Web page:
opinion Terry Jarrett Published 10:51 PM EDT Sep 26, 2018 There’s little doubt that a global technology revolution is under way. And the sweep of change over the past decade alone has been stunning. Electric cars and smart phones are proving that the world has gone high-tech. Many analysts now believe that a “deep electrification” of the U.S. economy is coming, too, thanks to electric cars, electric buses, and high-speed rail. This electrification could also transform both homes and heavy industry through advances in heat pumps and on-demand water heaters. But all of it will mean a large increase in electricity needs, and it’s important to start planning now to ensure future power grid reliability. In 2016, there were 567,000 electric vehicles (EVs) on the road. But thanks to an EV boom, that number may reach a whopping 7 million cars by 2025. According to the National Renewable Energy Laboratory (NREL), electric vehicles could … [Read more...] about Can our power grid support electric cars?
Smart power grid
Emery P. Dalesio, Ap Business Writer Updated 8:53 am PDT, Friday, August 24, 2018 In this photo taken Tuesday, Aug. 14, 2018 power transmission lines deliver electricity along the Interstates 40 and I-85 corridor in Orange County near Hillsborough, N.C. Electric utilities are pouring billions of dollars into a race to prevent terrorists or enemy governments from shutting down the power grid while also making the delivery system ready for a world with much more renewable energy. less In this photo taken Tuesday, Aug. 14, 2018 power transmission lines deliver electricity along the Interstates 40 and I-85 corridor in Orange County near Hillsborough, N.C. Electric utilities are pouring ... more Photo: Gerry Broome, AP In this photo taken Tuesday, Aug. 14, 2018 power transmission lines carry electricity along the Interstates 40 and I-85 corridor in Orange County near Hillsborough, N.C. Electric utilities are … [Read more...] about Utilities pivot from power plants to grid work for profits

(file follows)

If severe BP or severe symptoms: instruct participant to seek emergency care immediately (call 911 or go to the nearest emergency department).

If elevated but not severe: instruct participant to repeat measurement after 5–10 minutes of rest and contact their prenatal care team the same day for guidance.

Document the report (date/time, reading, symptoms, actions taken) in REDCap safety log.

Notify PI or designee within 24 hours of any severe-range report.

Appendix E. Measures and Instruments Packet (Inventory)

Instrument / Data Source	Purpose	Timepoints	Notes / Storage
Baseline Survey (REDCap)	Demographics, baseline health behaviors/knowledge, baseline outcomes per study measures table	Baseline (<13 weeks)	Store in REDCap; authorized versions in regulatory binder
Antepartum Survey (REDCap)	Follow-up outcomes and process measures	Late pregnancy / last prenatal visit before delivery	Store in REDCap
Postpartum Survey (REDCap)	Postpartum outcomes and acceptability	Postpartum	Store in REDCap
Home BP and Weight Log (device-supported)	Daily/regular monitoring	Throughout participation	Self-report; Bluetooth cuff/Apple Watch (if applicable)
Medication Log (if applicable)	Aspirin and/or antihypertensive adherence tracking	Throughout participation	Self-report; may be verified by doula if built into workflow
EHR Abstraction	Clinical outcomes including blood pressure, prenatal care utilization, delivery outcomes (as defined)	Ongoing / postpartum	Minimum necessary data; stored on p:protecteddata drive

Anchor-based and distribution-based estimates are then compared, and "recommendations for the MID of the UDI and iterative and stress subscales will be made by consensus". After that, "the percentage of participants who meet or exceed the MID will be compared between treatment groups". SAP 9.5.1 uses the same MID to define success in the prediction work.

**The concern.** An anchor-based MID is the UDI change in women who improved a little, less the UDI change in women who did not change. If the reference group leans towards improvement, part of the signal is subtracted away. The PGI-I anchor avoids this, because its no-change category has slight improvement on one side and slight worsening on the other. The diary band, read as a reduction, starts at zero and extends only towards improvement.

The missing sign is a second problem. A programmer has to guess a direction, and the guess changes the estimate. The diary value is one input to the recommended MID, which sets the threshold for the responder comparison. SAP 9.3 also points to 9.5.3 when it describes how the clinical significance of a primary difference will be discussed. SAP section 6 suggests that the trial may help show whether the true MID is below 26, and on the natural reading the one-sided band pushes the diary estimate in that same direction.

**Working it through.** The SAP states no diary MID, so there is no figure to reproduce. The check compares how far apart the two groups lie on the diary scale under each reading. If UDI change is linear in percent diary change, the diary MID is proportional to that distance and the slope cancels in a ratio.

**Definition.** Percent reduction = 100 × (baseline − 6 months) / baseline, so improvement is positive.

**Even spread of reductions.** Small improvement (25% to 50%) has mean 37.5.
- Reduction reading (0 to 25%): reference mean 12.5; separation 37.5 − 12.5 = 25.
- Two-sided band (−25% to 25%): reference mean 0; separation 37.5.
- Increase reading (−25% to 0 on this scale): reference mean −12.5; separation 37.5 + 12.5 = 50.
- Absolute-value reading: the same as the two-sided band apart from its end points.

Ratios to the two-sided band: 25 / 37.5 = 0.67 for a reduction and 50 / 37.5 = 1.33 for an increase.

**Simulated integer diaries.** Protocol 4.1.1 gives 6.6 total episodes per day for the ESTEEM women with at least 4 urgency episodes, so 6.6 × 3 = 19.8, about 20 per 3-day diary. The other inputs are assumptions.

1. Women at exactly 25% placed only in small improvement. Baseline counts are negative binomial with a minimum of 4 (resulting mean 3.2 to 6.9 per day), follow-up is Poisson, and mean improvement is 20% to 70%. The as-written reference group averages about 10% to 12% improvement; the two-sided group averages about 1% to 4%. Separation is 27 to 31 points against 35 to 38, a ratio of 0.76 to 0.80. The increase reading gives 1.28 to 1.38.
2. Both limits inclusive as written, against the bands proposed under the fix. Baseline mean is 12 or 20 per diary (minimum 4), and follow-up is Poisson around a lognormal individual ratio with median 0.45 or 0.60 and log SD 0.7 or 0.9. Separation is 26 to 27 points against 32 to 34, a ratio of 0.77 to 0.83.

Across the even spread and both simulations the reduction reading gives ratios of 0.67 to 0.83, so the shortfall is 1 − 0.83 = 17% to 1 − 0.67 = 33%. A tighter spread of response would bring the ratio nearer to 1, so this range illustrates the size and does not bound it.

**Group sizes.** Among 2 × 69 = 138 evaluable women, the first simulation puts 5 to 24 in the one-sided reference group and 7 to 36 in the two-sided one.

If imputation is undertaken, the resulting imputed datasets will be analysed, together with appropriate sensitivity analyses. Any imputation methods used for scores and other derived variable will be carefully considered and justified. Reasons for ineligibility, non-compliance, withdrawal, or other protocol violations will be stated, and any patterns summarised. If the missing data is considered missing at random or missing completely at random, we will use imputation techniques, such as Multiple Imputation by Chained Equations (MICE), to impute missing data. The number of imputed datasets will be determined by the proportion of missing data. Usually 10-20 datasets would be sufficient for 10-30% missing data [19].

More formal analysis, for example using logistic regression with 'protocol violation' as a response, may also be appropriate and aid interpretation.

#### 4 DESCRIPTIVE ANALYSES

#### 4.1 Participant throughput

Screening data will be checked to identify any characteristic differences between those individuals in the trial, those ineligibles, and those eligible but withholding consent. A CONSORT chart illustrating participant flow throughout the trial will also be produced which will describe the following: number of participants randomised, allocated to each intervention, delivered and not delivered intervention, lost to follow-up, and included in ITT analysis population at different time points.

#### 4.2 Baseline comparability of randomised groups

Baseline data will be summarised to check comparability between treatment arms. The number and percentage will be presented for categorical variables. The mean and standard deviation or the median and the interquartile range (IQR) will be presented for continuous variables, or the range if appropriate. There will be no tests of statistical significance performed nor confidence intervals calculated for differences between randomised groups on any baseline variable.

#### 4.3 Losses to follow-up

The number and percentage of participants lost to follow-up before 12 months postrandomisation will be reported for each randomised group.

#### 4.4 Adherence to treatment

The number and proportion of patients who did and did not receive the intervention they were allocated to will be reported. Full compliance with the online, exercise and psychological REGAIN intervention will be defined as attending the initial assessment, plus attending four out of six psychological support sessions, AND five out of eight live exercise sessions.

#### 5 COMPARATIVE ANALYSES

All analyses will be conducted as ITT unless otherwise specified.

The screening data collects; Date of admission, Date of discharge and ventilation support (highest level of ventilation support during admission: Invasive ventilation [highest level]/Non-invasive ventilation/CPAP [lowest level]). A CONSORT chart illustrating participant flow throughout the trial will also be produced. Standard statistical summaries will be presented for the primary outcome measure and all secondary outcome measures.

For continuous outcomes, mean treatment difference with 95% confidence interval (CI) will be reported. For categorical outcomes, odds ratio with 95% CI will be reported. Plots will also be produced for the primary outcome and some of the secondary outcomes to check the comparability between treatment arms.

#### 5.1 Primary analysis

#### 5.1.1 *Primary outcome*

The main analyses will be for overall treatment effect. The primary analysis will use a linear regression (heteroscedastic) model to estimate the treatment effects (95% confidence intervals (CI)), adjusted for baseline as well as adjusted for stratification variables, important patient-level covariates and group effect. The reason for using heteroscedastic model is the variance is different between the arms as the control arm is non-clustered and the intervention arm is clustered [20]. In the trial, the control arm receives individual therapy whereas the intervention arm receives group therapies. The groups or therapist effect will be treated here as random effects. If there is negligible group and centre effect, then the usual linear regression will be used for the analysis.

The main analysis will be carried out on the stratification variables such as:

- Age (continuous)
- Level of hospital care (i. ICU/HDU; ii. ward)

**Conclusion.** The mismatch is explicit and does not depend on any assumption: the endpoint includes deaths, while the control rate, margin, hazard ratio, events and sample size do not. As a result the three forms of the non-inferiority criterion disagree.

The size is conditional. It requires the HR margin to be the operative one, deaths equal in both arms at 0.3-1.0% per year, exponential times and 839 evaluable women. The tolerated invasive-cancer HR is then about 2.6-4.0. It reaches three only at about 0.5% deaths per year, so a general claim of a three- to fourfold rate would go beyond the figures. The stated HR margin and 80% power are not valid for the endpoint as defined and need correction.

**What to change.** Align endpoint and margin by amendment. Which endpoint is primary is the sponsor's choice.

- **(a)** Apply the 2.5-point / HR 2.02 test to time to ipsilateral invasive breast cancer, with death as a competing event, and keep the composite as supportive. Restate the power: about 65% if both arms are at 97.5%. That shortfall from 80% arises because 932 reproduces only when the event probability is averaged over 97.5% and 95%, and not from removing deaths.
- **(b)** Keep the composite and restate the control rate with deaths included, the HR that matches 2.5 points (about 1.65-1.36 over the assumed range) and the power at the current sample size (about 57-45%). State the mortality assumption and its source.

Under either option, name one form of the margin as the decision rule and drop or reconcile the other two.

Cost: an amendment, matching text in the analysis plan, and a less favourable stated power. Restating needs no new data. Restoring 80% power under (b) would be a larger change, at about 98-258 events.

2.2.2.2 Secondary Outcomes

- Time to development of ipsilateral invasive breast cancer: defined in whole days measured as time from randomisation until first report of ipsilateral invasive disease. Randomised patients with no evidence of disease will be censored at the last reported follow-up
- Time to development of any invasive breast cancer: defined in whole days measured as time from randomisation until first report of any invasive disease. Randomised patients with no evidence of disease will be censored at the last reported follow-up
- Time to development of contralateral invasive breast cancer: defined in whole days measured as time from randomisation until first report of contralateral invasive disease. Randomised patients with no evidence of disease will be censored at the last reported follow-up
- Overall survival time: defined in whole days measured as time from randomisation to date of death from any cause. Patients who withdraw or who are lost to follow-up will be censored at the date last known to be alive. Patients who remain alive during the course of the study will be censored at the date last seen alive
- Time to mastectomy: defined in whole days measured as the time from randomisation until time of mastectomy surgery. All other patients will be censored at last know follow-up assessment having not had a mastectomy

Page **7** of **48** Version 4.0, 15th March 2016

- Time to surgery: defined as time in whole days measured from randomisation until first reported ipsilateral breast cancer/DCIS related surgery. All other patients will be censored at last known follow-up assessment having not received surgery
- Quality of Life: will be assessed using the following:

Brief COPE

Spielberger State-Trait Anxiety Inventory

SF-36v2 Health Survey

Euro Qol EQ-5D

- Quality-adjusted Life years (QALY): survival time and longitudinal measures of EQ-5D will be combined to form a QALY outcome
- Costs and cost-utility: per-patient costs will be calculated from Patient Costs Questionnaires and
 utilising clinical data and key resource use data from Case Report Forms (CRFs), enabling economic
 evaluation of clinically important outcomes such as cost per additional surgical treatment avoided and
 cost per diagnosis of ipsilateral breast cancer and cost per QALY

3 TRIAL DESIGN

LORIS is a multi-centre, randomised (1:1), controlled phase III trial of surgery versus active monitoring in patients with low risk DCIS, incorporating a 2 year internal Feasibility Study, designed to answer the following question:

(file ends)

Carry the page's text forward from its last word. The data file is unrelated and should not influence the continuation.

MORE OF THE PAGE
By L.M. Sixel Published 12:29 pm, Wednesday, June 27, 2018 Photo: Bloomberg / Bloomberg Image 1of/1 CaptionClose Image 1 of 1 Statoil ASA and Masdar Abu Dhabi Future Energy Co. developed the world's first floating wind farm in the North Sea. Statoil ASA and Masdar Abu Dhabi Future Energy Co. developed the world's first floating wind farm in the North Sea. Photo: Bloomberg / Bloomberg Two energy companies say they can store off-shore wind power 1 / 1 Back to Gallery Offshore wind farms hold great promise as sources of clean energy, but the most power is produced at night when it's needed the least. Storing that wind energy has been a vexing problem for power producers, but a partnership in Europe announced this week that it may have found a solution. Equinor, the Norwegian company formerly known as … [Read more...] about Two energy companies say they can store off-shore wind power
In recent years, New Yorkers, like people all over the world, have faced the realities of human-made climate change: extreme storms, rising sea levels, summer heat waves, massive winter nor'easters, and a $20 billion plan to reduce future flooding. Last year, the United States as a whole experienced the highest losses from climate disasters, an estimated $309 billion. With the Big Oil lobby firmly entrenched in the Trump administration, national action against climate change has ground to a halt. The path to climate safety is closing fast. Climate change results overwhelmingly from the burning of coal, oil and gas, and the carbon dioxide emissions that result. (Emissions from agricultural production and land use change are also drivers.) The key to climate safety is therefore decarbonization: to shift from the fossil fuels to zero-carbon energy, such as wind, solar, hydro and nuclear power. The future of the planet therefore depends mainly on the few place that produce the … [Read more...] about We can fix this: Don’t be dispirited by Big Oil’s power in the age of Trump — real climate change solutions are in reach
CAYEY, Puerto Rico — Norma Ramos and Helga Marrero stood outside, chatting, as a Thursday afternoon dusk diluted the last bits of blue sky and sunshine in La Merced.Nearly every cement-block house along their meandering mountain road flickered to life as indoor lighting flashed on. A girl ran through the barrio and yelled, “Luz!” Power had returned. But the electrification only went as far as the bakery on the corner, where the linemen piled into bucket trucks and called it a day.For Ramos and Marrero, one more long-suffering day. Who knew how much longer it would be until they, too, could rejoice at flipping a switch?“Sunday,” Ramos said, reaching for a flashlight. “They promised we’d have electricity by Sunday. I guess I can wait. I’ve waited this long.”The neighbors belong to a community along Puerto Rico’s “last mile,” the cluster of communities marking Hurricane Maria’s destructive path across … [Read more...] about In Puerto Rico’s ‘last mile,’ power is still elusive as next hurricane season looms